Today in class I tried a new activity I made. I had a lot of goals for this activity:
- Show that triangle midsegments are parallel to the non-touching side and are half the length of the non-touching side.
- Show that trapezoid midsegments/medians (I hate that my book calls them medians!) are parallel to both bases and have a length equal to the average of the bases
- Derive the area formula of a trapezoid
- Understand multiple justifications for the area of a trapezoid
This last is something I’ve been thinking about more and more as important in mathematical reasoning, and geometry by extension (since that’s where the US HS curriculum puts the most emphasis on formal reasoning/proof). We talk about “the proof” a lot or “where the formula comes from” but it’s important and useful for students to realize that there are often lots of ways to skin a cat, even when it comes to formal proofs.
The activity starts out simple:
- I define the midsegment of a triangle, then ask them to draw one (any one) on each triangle below
- Next, I have them prove the small triangle they just created is similar to the old one. They have to notice they have two half-size segments, so they have SAS~ with a scale factor of 1/2.
- Finally, they use the similarity to show that the midsegment is half the length of and parallel to the other side.
- We just did similarity and similarity proofs, so this went pretty swimmingly, though the congruent Corresponding Angles -> parallel lines piece needed a fair bit of prompting in my class and took some time to justify.
- At this point I brought the class together to officially define and clarify the triangle midsegment theorem. Next, I give students this diagram and question.
- This was tricky; the first step, identifying which triangles could be congruent, was the hardest part for them. Only one group noticed that, visually, MND was not an obtuse triangle and the other two were; many groups tried to prove MND=BPN at first! In the future I will have them trace one of the triangles they think is congruent on patty paper, and check their congruence before they embark on the proof! I also had to prompt most groups to look for parallel lines and AIAs before they could complete this.
- The next series of questions about this proof went like this,
- Which segment is congruent to DN? Which segment is congruent to DC? Mark these congruences using tick marks.
- In terms of AB and DC (the bases of the original trapezoid!), how long is the base of triangle ADP?
- What does the triangle midsegment theorem tell us about the length of MN compared to AP? What is the length of MN in terms of h, b1, and b2?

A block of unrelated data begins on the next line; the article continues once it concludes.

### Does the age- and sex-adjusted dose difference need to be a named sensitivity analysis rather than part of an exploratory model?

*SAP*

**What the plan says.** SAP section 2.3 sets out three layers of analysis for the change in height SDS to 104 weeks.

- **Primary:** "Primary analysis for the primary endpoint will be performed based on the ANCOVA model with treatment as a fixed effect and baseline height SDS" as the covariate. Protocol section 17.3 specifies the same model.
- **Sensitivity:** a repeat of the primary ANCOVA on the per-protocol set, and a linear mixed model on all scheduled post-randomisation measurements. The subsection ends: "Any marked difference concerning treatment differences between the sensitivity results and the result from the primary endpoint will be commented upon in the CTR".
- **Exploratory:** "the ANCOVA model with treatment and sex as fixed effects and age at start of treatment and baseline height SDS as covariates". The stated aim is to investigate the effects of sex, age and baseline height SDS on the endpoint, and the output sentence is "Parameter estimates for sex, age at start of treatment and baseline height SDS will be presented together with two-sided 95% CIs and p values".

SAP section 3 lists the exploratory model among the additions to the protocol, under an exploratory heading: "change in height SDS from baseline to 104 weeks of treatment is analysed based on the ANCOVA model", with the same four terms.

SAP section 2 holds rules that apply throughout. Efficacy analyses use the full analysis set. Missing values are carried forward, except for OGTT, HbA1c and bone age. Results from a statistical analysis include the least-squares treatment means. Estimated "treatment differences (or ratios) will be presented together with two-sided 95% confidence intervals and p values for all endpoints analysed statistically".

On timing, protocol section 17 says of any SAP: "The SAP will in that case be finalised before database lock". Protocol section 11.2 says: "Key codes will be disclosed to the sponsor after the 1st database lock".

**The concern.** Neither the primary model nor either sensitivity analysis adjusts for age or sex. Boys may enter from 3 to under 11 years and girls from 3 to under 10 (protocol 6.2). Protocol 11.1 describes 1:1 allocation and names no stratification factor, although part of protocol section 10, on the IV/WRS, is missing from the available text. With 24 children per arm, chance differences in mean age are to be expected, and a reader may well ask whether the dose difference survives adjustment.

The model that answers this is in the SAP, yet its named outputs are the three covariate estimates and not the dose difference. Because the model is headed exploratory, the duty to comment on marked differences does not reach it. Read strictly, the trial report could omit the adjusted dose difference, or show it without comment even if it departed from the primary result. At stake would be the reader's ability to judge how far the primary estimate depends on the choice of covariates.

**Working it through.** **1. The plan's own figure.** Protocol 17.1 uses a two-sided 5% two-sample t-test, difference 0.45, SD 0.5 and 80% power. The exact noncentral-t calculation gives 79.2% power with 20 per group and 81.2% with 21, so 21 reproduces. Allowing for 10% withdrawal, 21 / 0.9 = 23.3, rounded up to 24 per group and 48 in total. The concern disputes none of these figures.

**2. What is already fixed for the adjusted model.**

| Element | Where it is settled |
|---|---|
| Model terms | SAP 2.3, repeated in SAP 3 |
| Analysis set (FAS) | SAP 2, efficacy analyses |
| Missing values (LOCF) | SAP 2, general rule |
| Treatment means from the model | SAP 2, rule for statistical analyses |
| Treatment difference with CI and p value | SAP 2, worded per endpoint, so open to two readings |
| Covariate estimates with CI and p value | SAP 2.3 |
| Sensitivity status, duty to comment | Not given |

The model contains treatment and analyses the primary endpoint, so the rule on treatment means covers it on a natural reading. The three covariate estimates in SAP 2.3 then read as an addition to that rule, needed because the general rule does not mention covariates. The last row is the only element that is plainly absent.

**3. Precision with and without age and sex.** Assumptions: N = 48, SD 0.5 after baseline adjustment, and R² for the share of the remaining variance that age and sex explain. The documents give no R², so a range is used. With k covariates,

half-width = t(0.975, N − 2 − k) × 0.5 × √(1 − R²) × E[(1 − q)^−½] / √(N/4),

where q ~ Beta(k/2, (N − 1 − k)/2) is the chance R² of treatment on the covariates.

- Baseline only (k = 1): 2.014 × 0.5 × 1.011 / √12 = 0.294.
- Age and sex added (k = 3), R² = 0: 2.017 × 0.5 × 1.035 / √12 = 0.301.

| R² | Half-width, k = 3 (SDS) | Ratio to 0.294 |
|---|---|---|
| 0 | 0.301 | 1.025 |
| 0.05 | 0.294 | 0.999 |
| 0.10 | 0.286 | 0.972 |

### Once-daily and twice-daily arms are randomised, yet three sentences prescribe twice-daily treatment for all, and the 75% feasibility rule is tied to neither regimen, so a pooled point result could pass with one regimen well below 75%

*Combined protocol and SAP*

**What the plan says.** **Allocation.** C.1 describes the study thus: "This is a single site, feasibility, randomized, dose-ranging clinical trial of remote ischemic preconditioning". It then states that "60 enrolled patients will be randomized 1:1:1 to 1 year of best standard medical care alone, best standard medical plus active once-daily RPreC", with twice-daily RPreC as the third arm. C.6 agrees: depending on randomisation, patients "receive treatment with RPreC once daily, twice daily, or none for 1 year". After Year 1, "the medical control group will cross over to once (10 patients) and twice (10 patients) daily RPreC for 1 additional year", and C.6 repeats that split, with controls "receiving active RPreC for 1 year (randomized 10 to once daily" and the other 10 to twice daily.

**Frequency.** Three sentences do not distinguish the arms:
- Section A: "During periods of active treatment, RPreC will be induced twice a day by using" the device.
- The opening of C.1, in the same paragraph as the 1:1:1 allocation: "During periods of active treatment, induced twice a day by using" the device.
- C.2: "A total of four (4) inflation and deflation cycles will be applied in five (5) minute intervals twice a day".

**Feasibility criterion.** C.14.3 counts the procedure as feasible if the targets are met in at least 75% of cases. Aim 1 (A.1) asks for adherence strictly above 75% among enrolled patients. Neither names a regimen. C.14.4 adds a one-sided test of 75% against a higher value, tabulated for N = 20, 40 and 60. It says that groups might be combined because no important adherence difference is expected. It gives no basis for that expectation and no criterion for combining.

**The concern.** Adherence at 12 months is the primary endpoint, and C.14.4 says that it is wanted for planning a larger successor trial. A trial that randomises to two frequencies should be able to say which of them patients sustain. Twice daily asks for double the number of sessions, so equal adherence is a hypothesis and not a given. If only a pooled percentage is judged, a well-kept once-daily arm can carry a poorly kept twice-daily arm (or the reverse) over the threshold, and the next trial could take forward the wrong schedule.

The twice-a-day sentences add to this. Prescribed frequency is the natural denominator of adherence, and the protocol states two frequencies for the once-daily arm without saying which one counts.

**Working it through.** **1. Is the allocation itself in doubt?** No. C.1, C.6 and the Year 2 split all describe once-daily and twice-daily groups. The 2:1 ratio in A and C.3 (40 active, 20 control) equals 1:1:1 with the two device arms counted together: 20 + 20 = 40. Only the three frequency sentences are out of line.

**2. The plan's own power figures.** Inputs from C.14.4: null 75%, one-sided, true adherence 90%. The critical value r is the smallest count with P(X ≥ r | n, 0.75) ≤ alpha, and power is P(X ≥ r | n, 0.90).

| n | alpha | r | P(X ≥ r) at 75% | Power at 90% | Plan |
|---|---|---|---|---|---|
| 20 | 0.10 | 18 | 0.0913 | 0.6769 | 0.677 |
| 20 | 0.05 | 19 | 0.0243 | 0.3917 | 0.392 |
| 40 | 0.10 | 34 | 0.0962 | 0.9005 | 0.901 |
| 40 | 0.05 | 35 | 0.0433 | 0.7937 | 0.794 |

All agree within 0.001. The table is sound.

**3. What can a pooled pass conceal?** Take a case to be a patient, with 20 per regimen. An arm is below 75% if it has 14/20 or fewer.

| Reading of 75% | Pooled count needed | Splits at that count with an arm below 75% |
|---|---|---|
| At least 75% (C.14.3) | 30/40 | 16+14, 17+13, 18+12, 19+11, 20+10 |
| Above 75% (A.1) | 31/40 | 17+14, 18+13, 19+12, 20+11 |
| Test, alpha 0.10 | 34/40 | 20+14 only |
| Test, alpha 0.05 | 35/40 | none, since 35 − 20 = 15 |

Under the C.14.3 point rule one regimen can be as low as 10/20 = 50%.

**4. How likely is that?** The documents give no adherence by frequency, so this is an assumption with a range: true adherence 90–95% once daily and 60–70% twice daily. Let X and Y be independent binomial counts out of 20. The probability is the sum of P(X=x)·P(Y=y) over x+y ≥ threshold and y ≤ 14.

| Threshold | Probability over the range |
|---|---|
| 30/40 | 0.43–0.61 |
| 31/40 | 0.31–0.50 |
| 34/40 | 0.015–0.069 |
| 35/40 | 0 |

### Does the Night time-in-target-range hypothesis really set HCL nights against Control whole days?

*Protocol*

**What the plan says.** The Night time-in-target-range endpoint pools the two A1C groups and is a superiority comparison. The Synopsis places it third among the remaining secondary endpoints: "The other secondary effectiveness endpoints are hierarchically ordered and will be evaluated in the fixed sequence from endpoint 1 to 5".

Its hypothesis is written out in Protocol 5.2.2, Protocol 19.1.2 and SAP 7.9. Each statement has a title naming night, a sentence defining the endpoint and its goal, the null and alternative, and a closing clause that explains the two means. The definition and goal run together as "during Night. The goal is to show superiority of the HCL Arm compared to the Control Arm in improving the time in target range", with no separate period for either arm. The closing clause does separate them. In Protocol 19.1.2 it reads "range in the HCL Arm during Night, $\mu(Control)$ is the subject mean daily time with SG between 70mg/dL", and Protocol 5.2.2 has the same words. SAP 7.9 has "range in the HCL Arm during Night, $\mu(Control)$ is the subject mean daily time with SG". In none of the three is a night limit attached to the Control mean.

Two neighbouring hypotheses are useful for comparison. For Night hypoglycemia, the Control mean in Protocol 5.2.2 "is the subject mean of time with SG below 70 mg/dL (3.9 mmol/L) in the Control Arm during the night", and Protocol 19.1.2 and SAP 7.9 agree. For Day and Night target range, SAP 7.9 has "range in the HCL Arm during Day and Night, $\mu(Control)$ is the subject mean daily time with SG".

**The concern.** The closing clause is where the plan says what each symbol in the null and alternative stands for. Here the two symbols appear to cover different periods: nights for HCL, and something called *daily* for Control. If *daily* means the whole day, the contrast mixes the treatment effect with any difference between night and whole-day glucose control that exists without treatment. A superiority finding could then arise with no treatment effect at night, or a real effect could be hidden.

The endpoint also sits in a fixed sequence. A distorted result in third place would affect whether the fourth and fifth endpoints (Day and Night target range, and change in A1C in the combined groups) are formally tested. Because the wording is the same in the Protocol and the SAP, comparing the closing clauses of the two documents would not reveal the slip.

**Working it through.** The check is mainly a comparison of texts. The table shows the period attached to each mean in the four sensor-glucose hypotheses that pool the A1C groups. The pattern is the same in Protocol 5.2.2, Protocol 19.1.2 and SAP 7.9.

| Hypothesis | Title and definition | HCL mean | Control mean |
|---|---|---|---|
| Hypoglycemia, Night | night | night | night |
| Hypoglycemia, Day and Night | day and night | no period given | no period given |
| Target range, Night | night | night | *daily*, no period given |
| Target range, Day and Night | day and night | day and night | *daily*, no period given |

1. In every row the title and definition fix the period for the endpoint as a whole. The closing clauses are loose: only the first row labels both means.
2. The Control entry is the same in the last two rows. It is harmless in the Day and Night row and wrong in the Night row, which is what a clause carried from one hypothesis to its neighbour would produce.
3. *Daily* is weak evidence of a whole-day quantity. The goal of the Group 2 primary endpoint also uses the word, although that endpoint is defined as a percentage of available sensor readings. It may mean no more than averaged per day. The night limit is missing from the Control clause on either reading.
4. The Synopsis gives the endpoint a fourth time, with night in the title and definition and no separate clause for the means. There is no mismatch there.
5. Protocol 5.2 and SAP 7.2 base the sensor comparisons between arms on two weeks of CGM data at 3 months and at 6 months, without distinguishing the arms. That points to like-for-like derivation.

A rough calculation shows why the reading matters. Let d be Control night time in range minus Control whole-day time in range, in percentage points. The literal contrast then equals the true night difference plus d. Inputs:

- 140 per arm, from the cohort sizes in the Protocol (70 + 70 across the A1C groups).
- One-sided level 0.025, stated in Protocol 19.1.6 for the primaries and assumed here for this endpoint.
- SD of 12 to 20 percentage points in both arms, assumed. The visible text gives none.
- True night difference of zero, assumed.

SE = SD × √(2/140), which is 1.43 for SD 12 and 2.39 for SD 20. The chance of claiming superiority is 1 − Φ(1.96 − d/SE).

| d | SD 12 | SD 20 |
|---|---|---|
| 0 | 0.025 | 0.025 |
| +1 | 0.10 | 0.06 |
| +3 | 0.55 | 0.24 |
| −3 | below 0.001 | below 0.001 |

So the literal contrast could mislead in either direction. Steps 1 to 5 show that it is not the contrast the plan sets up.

- Draw the height of the triangle corresponding to base AP (which is also the height of the original trapezoid). Label its length “h”. If the we label the length of AB as b1 (first base) and the length of CD as b2 (second base) then what is the area of the triangle in terms of b1, b2, and h?
- Is the area of the triangle equal to the area of the trapezoid? How do you know?
- This question series took a long time, and I eventually stopped them and we worked through it together. I wish I had scaffolded the proof a little more so I could have let them spend more time on these questions. Still, when we got to the area formula for a trapezoid, which most of them saw in middle school, they were pretty happy!
- Then to the cool meat of the activity in many ways. I split the students into four groups (Jacks, Queens, Kings, Aces) and they each got different prompts, shown below (click to get larger version). They had to work in their groups to show why their prompt results in the same area formula as the method above.
- At this point, we ran out of class time. In our next class, I will jigsaw the groups, creating new groups with one member from each of the other groups. Each member will be responsible for explaining his original group’s method, so that everybody sees and writes down all four methods. Everybody will then choose their favorite justification and record it in a log (I require them to be able to re-create one justification for every formula we learn on assessments).
This was a multi-prong activity that required a lot of thinking and requires each of them to be able to justify at least one explanation for why the trapezoid formula, weird as it looks to them, actually makes perfect sense. I think it is worth the time and effort it takes.